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Faith And Repentance (via Sinclair Ferguson)

Sinclair Ferguson considers faith and repentance.
Because they can be experienced differently and distinctly we might think they are separate.
But that is unhelpful.
From Ferguson:

In grammatical terms, then, the words repent and believe both function as a synecdoche — the figure of speech in which a part is used for the whole. Thus, repentance implies faith and faith implies repentance. One cannot exist without the other.
But which comes first, logically? Is it repentance? Is it faith? Or does neither have an absolute priority?
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We cannot separate turning from sin in repentance and coming to Christ in faith. They describe the same person in the same action, but from different perspectives. In one instance (repentance), the person is viewed in relation to sin; in the other (faith), the person is viewed in relation to the Lord Jesus. But the individual who trusts in Christ simultaneously turns away from sin. In believing he repents and in repenting believes.

Read the whole post at Ligonier.


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Westminster Confession Of Faith – Lord’s Day 24

Westminster Confession Of Faith – Lord’s Day 24

Chapter 15 – Of Repentance Unto Life (Cont.) (Paragraphs 4-6)

IV. As there is no sin so small but it deserves damnation; so there is no sin so great that it can bring damnation upon those who truly repent.
V. Men ought not to content themselves with a general repentance, but it is every man’s duty to endeavour to repent of his particular sins, particularly.
VI. As every man is bound to make private confession of his sins to God, praying for the pardon thereof, upon which, and the forsaking of them, he shall find mercy: so he that scandalises his brother, or the Church of Christ, ought to be willing, by a private or public confession and sorrow for his sin, to declare his repentance to those that are offended; who are thereupon to be reconciled to him, and in love to receive him.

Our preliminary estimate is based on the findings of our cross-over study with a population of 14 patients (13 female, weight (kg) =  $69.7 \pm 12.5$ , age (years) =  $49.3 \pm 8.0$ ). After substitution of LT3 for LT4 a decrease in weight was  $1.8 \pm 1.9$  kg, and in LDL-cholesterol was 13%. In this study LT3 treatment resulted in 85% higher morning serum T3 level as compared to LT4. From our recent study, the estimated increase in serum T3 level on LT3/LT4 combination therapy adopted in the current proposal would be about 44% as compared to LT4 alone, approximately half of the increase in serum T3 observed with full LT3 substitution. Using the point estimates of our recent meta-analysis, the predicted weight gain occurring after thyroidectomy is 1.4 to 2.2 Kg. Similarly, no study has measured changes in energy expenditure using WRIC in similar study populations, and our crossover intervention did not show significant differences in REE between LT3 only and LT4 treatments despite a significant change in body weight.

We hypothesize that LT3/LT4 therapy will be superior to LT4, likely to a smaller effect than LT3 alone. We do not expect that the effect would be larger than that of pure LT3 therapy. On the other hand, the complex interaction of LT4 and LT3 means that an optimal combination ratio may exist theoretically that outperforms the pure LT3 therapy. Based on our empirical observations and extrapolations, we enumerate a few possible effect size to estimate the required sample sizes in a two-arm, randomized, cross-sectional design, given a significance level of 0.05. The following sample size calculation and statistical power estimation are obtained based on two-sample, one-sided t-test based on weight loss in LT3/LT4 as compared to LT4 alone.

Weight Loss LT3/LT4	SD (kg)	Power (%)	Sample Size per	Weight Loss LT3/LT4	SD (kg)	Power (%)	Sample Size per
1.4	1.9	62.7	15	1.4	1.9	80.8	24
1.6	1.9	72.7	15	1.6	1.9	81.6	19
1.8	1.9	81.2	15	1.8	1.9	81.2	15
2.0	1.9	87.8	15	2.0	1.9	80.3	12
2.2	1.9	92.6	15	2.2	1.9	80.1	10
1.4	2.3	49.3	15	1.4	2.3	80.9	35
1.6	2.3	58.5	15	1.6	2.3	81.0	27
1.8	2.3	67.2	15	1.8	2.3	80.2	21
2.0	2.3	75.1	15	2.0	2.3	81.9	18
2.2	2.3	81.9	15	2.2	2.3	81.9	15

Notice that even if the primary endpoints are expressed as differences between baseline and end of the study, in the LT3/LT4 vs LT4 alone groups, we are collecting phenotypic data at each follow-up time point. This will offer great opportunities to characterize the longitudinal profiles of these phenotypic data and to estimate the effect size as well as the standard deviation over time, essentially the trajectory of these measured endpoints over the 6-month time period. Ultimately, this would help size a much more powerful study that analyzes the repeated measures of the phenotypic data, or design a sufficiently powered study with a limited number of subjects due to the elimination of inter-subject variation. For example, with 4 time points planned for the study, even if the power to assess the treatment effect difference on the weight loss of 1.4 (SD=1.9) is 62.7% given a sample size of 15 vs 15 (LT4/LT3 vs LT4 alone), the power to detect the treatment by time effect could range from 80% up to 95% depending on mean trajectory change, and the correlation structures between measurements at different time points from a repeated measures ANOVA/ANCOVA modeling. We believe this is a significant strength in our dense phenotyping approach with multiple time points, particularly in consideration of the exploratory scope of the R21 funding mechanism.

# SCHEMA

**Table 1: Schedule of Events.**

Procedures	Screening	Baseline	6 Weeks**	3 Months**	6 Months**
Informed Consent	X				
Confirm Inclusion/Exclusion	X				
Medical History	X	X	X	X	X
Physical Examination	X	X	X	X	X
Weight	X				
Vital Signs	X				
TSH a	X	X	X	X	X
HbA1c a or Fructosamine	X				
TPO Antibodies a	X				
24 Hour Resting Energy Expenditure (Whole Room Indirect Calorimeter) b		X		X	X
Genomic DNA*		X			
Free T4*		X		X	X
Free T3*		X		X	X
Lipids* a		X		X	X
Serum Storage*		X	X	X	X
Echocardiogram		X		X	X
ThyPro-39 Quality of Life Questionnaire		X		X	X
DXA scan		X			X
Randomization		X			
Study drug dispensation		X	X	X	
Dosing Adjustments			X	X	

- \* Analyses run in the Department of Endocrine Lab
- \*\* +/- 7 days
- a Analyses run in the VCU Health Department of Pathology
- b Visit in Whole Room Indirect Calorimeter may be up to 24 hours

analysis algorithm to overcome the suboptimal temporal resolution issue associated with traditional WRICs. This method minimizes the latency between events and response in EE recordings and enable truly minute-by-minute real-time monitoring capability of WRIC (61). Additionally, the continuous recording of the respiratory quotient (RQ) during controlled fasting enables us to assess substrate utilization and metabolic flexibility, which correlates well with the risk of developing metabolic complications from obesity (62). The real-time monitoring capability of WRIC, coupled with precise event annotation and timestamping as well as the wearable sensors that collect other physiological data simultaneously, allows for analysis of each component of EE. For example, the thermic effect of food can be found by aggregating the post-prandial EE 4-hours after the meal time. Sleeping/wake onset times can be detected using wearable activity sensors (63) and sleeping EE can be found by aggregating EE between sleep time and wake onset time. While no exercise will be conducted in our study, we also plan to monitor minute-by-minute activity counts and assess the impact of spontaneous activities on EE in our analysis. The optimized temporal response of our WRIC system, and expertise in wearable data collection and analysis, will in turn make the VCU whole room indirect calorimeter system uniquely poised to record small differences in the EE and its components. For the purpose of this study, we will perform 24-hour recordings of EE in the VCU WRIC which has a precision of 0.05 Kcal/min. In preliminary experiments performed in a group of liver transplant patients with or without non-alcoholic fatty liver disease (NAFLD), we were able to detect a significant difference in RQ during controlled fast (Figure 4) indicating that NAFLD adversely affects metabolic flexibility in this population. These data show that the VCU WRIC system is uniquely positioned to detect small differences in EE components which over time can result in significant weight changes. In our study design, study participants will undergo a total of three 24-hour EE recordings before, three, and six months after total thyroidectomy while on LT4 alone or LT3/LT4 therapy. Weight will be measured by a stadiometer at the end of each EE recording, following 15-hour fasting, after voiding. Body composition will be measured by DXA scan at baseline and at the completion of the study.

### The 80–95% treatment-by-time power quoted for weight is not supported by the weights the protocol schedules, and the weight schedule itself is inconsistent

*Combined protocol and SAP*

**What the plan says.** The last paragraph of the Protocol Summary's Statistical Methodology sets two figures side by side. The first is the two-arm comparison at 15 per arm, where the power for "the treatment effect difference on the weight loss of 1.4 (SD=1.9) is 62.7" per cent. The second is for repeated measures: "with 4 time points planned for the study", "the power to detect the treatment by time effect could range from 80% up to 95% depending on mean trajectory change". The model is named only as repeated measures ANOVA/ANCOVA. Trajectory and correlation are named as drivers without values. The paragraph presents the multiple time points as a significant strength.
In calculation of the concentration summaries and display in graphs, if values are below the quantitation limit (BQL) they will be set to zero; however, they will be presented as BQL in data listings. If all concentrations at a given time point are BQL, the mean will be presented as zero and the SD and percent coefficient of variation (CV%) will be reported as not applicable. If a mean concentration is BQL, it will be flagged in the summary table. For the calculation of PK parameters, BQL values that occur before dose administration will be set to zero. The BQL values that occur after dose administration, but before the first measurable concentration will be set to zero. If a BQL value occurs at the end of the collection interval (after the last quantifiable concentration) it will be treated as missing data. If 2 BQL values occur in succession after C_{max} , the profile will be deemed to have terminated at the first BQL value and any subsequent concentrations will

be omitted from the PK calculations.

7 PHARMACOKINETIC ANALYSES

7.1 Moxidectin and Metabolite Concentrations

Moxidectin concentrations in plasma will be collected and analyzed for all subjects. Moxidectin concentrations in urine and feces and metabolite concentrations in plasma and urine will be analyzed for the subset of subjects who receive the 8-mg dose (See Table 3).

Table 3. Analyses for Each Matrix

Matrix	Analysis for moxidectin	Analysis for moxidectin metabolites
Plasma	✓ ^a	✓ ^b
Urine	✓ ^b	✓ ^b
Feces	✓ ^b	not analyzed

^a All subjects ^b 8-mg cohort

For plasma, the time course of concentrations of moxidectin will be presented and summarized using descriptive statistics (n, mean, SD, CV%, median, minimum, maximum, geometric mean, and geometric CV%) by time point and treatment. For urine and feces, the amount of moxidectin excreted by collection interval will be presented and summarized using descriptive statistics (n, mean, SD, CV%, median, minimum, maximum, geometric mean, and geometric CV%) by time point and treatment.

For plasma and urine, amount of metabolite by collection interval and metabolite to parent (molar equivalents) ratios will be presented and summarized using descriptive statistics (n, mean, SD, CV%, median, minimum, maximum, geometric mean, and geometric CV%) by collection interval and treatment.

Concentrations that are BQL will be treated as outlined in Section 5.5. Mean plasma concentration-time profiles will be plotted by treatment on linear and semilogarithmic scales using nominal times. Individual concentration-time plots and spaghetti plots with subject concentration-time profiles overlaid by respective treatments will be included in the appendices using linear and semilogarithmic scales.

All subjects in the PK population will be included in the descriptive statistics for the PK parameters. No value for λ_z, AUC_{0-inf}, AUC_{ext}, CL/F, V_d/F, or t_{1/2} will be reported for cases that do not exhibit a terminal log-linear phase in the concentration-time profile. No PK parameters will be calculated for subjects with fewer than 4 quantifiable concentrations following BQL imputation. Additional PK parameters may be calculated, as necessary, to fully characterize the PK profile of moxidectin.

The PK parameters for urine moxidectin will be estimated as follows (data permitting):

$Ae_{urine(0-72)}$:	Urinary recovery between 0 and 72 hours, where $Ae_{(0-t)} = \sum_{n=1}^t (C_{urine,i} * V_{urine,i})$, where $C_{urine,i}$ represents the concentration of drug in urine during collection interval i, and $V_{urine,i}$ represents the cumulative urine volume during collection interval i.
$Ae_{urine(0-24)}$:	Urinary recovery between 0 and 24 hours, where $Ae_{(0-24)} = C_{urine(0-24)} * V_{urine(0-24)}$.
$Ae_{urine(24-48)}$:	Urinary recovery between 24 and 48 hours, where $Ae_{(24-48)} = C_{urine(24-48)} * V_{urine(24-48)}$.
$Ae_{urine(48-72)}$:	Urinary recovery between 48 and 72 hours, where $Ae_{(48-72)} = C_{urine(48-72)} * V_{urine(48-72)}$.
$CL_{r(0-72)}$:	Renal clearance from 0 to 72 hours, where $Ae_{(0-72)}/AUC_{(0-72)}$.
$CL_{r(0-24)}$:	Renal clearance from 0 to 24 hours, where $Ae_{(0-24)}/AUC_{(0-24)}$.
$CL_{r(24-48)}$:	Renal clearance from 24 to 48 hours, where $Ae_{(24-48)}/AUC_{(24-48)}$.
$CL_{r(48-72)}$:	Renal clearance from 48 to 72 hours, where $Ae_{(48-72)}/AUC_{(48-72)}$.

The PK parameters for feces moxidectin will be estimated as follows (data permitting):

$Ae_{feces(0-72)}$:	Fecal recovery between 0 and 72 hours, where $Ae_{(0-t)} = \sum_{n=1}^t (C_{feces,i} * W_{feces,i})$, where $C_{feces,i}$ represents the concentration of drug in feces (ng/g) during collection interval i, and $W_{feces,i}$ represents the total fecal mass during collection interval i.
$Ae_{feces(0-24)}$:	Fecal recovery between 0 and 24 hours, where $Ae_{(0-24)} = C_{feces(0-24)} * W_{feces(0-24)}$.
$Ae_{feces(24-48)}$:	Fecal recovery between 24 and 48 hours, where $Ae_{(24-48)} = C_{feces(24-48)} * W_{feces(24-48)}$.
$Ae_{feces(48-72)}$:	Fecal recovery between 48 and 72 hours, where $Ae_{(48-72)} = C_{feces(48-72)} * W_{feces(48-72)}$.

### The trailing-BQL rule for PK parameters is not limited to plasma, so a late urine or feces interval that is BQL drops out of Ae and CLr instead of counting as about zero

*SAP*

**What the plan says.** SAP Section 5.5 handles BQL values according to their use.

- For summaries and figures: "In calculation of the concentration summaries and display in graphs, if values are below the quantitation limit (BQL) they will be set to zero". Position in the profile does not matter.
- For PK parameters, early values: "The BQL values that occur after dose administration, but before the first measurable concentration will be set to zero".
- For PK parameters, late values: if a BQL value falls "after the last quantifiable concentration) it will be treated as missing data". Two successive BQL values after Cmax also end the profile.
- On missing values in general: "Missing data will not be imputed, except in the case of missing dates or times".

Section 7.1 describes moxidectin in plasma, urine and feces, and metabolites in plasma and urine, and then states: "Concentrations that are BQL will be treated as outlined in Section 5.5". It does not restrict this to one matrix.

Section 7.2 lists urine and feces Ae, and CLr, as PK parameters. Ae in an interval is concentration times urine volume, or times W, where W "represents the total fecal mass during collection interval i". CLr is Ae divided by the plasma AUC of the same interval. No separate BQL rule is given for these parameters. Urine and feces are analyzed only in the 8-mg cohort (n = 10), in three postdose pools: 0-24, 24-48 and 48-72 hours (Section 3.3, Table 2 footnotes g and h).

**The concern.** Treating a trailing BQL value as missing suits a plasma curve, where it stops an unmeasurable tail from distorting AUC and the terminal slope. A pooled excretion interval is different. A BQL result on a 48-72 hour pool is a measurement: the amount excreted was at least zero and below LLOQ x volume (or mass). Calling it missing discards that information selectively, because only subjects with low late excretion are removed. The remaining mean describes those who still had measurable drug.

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Westminster Confession Of Faith – Lord’s Day 23

Westminster Confession Of Faith – Lord’s Day 23

Chapter 15 – Of Repentance Unto Life (Paragraphs 1-3)
I. Repentance unto life is an evangelical grace, the doctrine whereof is to be preached by every minister of the gospel, as well as that of faith in Christ.
II. By it a sinner, out of the sight and sense, not only of the danger, but also of the filthiness and odiousness of his sins, as contrary to the holy nature and righteous law of God, and upon the apprehension of his mercy in Christ to such as are penitent, so grieves for, and hates his sins, as to turn from them all unto God, purposing and endeavouring to walk with him in all the ways of his commandments.
III. Although repentance be not to be rested in as any satisfaction for sin, or any cause of the pardon thereof, which is the act of God’s free grace in Christ; yet is it of such necessity to all sinners, that none may expect pardon without it.


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How To Take Responsibility For A Major Mistake (via Michael Hyatt)

Showing leadership doesn’t always mean you’ll be sorry, but leadership requires doing it well when you should be sorry.
Four constructive points from Michael Hyatt.
He expands on these at his original post.

  1. Take ownership.
  2. Show remorse for the problem.
  3. Express gratitude for the reckoning.
  4. Resolve to take action.


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The Process Of Repentance (via Ligonier Blog)

A post by Benjamin Shaw on the Ligonier Blog about God’s work of repentance in the lives of Christians and how that process can take varying lengths of time in different individuals.
An excerpt: